How To Change Behaviour For Real

How To Change Behaviour For Real

I watched a film the other day called Buck – maybe you’ve seen it? It contains a powerful lesson about how to make genuine change. 

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It’s a documentary about Buck Brannaman, the real-life horse whisperer. There are several threads within the story, and the one I want to share is Buck’s inspiring approach to changing behaviour.

Buck travels the USA, giving clinics to “horses with people problems.” He transforms the behaviour of these horses in a matter of moments. He goes entirely against the grain of the accepted way of horse breaking – that is, imposing the human’s will upon it until it complies. Instead, he treats them with respect and uses gentle persuasion. Within minutes the horse drops its defensive behaviour.

The resistance is gone.

The horse can be itself.

Then, instead of the human dictating its behaviour, the horse is happy to be guided. And, together, human and horse dance.

As I watched, it brought to mind how we’re too often ‘trained’ or educated. The ways that we’re frequently ‘broken in’ or socialised.

Learning is a natural, enjoyable, thrilling part of being human, yet it seems to have become a chore. Too often, the teacher, trainer or coach will dominate us, infantilise us, or force us to behave in ways that satisfy them. And we’ll comply to get the star, the grade, the promotion.

As is shown in the movie, many trainers think this is the only way to make a change. Others are afraid that their students will become unruly if they don’t come from this angle.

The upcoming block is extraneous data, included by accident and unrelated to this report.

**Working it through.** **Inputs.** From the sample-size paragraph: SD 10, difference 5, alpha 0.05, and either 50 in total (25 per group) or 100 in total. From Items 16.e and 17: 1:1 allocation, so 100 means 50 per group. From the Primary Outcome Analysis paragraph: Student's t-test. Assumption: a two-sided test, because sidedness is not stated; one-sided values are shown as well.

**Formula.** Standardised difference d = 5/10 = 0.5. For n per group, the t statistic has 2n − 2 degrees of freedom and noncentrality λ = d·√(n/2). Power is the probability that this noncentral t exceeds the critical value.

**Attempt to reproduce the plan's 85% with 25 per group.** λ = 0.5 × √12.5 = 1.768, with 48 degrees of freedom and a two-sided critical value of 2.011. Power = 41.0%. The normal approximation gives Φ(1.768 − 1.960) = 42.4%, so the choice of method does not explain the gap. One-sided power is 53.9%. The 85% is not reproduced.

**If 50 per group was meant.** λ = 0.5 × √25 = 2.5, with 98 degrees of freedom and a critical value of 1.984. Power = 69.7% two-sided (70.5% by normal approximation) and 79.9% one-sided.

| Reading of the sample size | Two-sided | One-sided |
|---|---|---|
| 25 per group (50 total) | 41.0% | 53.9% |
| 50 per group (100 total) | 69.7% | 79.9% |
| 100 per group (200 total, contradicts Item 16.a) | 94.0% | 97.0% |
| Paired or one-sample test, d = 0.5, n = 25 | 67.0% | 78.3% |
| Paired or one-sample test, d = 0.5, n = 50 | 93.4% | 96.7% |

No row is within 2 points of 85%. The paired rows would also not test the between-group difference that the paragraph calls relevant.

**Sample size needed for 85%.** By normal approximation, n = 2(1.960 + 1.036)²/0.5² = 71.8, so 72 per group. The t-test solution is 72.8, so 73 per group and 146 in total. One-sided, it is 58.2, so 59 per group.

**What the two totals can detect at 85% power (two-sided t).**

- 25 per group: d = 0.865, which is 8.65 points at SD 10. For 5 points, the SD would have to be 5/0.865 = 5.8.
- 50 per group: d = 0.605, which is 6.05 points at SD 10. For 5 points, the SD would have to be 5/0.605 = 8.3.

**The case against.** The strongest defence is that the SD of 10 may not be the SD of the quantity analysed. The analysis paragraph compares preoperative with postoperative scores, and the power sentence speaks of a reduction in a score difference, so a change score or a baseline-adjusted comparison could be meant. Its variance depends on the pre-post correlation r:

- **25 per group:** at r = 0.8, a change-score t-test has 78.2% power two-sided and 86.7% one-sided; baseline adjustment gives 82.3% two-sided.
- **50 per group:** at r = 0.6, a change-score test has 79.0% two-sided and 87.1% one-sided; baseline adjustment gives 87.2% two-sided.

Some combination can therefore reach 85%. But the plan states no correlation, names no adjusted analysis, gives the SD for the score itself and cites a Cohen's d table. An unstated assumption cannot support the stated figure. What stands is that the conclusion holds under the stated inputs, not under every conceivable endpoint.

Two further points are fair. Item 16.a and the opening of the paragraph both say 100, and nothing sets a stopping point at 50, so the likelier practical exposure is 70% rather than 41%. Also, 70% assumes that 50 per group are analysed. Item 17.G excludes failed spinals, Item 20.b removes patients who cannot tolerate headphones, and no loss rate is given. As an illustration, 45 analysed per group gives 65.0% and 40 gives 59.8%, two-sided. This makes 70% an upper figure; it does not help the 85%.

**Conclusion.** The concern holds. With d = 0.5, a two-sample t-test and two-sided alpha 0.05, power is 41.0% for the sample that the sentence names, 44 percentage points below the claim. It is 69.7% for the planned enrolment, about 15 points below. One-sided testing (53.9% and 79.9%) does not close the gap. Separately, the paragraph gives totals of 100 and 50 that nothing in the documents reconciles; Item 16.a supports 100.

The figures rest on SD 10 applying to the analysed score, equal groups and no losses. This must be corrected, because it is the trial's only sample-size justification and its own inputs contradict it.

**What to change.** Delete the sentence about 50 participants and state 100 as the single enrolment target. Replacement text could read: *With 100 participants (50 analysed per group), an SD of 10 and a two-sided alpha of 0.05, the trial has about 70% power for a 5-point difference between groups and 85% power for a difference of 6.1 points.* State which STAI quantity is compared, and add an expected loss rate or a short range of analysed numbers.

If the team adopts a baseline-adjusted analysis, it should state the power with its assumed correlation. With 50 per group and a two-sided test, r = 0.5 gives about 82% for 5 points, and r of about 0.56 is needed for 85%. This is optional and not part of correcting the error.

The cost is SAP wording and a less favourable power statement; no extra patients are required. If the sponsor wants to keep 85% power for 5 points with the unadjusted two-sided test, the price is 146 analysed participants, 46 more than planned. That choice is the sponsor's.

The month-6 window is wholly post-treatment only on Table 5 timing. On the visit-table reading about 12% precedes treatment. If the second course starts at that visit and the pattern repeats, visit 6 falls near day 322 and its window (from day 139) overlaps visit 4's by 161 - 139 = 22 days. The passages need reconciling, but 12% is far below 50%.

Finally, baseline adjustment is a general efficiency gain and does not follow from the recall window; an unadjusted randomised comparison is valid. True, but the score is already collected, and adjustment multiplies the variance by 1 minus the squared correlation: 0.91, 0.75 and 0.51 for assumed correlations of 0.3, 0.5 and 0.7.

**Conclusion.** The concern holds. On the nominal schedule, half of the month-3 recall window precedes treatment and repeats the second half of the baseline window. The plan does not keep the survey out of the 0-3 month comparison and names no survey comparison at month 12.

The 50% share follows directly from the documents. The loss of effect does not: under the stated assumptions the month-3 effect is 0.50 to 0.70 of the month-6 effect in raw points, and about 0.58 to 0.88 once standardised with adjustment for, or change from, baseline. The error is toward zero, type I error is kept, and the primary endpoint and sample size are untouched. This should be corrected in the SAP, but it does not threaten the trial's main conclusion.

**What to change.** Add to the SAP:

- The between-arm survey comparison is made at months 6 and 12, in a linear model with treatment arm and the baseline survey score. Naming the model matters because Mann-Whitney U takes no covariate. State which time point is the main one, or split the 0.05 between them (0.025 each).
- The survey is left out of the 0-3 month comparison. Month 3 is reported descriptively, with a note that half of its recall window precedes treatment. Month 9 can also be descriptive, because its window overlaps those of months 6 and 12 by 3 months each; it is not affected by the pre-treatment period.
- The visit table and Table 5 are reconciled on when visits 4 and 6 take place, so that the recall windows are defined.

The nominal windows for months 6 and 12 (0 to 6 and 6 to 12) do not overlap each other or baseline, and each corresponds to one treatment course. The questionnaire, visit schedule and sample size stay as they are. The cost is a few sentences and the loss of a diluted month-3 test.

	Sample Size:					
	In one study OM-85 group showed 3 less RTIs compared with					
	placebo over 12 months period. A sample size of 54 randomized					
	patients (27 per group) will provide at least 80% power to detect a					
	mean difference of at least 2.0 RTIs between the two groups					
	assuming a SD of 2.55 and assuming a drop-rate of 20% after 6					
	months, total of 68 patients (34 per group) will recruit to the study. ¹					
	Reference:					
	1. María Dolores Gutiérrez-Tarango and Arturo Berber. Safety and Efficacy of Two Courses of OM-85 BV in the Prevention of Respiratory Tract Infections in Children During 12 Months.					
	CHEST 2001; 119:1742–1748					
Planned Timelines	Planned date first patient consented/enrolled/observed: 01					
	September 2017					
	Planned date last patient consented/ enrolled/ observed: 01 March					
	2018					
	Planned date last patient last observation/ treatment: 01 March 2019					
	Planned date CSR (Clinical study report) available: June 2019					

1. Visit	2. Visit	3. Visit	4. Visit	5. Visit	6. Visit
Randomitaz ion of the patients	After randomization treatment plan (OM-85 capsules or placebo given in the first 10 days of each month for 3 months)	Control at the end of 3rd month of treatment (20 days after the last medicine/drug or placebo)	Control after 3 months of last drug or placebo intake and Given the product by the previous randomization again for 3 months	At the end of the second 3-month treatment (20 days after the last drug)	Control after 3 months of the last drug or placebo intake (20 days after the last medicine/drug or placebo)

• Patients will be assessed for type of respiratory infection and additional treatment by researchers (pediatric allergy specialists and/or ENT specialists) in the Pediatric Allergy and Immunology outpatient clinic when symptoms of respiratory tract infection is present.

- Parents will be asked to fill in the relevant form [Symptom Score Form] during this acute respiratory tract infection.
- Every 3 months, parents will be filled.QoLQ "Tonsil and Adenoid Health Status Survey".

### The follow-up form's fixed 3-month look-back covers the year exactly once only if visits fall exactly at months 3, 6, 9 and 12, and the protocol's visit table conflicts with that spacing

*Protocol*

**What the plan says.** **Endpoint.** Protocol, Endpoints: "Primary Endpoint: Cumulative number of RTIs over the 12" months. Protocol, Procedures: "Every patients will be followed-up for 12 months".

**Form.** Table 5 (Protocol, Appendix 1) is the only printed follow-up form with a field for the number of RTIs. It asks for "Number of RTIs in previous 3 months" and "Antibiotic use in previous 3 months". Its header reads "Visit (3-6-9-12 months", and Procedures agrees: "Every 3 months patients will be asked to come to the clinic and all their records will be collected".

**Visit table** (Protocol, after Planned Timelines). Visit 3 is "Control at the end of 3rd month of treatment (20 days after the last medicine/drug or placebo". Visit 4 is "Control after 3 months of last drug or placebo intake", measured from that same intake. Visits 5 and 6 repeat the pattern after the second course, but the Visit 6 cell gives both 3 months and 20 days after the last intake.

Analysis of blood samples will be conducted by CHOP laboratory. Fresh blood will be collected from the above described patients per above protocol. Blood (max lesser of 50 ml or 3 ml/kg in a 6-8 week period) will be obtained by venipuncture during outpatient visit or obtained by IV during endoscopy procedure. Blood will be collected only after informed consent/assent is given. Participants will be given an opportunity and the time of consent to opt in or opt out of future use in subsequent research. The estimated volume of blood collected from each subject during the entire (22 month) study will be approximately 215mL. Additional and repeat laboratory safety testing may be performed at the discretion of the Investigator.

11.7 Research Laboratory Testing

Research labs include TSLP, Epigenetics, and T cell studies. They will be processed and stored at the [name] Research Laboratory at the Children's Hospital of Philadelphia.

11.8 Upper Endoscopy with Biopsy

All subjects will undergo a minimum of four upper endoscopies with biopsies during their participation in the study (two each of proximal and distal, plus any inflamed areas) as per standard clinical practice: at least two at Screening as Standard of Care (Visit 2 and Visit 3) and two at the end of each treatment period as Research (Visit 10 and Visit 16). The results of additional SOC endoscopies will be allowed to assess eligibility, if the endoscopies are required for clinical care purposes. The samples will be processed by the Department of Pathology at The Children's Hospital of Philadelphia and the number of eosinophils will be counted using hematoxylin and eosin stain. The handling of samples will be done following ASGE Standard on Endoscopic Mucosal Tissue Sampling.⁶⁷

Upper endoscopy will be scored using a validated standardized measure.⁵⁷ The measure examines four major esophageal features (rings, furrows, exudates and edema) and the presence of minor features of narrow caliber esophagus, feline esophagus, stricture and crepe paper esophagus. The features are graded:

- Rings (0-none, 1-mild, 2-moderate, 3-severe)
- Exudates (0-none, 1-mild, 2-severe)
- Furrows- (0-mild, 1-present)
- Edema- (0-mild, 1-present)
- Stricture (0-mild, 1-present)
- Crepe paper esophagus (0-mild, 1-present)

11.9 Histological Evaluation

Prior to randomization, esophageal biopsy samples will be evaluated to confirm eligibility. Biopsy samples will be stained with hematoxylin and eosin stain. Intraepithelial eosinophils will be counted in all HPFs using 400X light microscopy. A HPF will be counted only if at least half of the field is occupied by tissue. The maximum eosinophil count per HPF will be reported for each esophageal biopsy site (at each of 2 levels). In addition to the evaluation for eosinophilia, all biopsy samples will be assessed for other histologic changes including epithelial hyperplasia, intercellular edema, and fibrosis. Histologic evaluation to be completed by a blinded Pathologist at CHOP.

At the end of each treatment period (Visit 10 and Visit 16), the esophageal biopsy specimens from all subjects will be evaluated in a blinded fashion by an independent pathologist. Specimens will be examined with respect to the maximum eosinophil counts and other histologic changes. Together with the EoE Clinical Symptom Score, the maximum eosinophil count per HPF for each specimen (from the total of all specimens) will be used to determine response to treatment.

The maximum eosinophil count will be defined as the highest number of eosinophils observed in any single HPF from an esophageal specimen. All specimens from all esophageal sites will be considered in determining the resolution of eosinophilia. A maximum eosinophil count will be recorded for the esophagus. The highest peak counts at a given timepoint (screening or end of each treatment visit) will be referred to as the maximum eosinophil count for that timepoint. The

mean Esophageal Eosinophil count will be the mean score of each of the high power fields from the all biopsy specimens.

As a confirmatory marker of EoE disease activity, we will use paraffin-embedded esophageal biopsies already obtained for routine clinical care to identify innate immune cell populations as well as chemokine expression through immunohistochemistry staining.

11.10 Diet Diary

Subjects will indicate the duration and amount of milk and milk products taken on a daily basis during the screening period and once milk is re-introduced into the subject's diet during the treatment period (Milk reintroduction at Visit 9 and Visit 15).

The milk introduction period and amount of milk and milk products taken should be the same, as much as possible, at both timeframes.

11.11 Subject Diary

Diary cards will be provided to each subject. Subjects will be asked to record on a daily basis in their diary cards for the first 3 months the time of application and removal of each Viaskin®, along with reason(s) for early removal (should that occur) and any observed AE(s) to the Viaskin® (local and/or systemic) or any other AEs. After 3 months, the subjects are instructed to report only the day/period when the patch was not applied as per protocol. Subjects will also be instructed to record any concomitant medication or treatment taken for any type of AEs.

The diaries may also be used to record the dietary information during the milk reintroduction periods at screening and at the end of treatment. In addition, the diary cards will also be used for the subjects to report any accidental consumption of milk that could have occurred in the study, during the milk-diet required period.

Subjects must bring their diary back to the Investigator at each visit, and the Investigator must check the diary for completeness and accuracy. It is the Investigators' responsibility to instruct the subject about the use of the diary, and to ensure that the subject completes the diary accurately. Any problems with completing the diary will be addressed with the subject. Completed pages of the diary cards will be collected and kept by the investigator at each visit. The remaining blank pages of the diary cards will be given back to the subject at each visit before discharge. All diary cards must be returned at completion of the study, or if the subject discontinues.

Others enjoy the power.

But, as Buck’s horses elegantly demonstrate, there is another way.

If you’re going through any change programme, make sure you have a ‘Buck’ type guiding you.

You’ll recognise them because they won’t impose their will, they don’t let you know just how great they are, and they’ll guide you to change for yourself, towards yourself.

I don’t have the time.

I don’t have the time.

How often do you say this?

“I’d love to do that, but I just don’t have the time.”

Isn’t it strange? Our (western) world is crammed with every conceivable convenience, designed to make our lives easier, to free us up to do the things we love. Yet we still frequently cite lack of time as a reason for not doing something.

Would you like more time? If so, here’s a way to get some.

Would you like to be free?

Would you like to be free?

Are you one of those people who have left a regular job and set out on your own?

Or would you like to be?

Would you like to be a freelancer?

The ‘free’ in freelance is a big clue to the appeal of this way of working.

The ability to shape your own life and determine your destiny is a huge pull for many who feel they’re living life in a straight jacket of someone else’s design.

But making the leap is a huge decision.

However, if freedom is calling, you need to listen, or you’ll always regret it.

Imagine a working situation that allows you to spend each day more aligned to who you are and what you want from life, that finds you looking forward to the day ahead, that enables you to be more in control of your destiny. At best, this is what being a freelancer offers.